All materials that are accumulated with proper permission from the Golestan archives may be reprinted as long as credit is given to the archive. Staff also encourage scholars to submit a copy of all published works to the Golestan library for their record keeping. I found these records themselves to be a useful resource that allowed me to broaden my understanding of the work being done by scholars from across the world on the Qajar period.

Among the most enjoyable aspects of this archive is that the building is located in the heart of the museum and you can spend time during your breaks in the beautiful garden or visit the many historical buildings on the grounds of the museum.

Hours, Location, and Miscellaneous Information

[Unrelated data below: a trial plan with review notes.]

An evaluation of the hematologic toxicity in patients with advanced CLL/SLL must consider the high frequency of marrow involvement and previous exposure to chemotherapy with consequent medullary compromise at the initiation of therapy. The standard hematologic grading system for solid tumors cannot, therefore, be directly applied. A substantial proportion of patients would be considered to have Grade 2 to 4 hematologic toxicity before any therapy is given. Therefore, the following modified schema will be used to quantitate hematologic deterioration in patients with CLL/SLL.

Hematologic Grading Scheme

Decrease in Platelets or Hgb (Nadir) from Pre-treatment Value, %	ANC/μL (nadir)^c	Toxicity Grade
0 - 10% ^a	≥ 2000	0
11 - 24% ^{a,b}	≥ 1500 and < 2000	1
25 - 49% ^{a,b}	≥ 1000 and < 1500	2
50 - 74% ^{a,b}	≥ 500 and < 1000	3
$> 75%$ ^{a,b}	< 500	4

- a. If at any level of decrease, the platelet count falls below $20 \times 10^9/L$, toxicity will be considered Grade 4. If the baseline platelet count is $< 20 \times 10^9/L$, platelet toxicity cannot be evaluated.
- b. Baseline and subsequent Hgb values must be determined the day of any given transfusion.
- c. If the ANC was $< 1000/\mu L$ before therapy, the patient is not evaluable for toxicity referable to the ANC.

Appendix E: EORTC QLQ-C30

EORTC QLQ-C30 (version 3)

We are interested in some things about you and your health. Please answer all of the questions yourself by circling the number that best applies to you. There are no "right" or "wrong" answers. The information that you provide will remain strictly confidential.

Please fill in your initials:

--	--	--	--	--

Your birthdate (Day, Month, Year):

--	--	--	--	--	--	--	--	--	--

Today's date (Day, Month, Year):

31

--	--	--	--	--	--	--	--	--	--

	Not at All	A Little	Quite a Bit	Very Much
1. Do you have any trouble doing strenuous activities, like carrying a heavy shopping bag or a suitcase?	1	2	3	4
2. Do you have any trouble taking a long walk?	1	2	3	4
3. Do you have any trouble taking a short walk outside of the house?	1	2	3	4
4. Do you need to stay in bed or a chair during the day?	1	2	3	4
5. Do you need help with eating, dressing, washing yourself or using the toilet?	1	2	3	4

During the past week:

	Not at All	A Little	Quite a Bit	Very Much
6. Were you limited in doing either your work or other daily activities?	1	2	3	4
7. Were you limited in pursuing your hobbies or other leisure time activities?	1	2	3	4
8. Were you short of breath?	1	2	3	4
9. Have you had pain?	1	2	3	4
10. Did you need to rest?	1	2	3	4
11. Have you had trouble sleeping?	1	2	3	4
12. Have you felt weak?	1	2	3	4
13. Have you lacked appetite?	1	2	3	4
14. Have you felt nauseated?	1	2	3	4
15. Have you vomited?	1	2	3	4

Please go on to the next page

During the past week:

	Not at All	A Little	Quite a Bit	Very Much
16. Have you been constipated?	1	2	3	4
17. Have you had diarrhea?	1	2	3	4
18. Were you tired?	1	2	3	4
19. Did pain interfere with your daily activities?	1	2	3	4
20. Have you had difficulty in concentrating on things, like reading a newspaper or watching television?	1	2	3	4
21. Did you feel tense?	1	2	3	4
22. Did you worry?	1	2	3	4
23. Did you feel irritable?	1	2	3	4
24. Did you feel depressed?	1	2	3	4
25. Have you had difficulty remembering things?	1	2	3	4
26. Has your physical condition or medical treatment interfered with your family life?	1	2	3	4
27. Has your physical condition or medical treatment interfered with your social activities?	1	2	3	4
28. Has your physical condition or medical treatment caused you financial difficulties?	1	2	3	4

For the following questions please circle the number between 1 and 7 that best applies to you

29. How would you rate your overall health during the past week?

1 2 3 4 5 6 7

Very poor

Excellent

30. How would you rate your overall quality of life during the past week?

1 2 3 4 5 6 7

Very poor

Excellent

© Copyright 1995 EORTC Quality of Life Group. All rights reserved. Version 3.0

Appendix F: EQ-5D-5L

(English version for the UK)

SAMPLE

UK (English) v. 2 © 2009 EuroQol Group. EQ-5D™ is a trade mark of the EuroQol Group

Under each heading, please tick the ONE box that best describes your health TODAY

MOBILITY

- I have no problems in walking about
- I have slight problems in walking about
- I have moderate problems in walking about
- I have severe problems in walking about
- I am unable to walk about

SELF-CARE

Most units of the archive are open Saturdays to Wednesdays, from 9 a.m. to 2:30 p.m. The archive is located steps away from the Panzdah-e Khordad subway station and Tehran bazaar where you will find plenty of food options. There is no formal dress code, but you must obviously abide by the Islamic Republic’s dress code during your visits. More information is available on the Palace’s website (in Persian and English).

Leila Pourtavaf
Ph.D. Candidate
Department of History
University of Toronto

Image: Golestan Palace in Tehran, Iran (photograph by the author).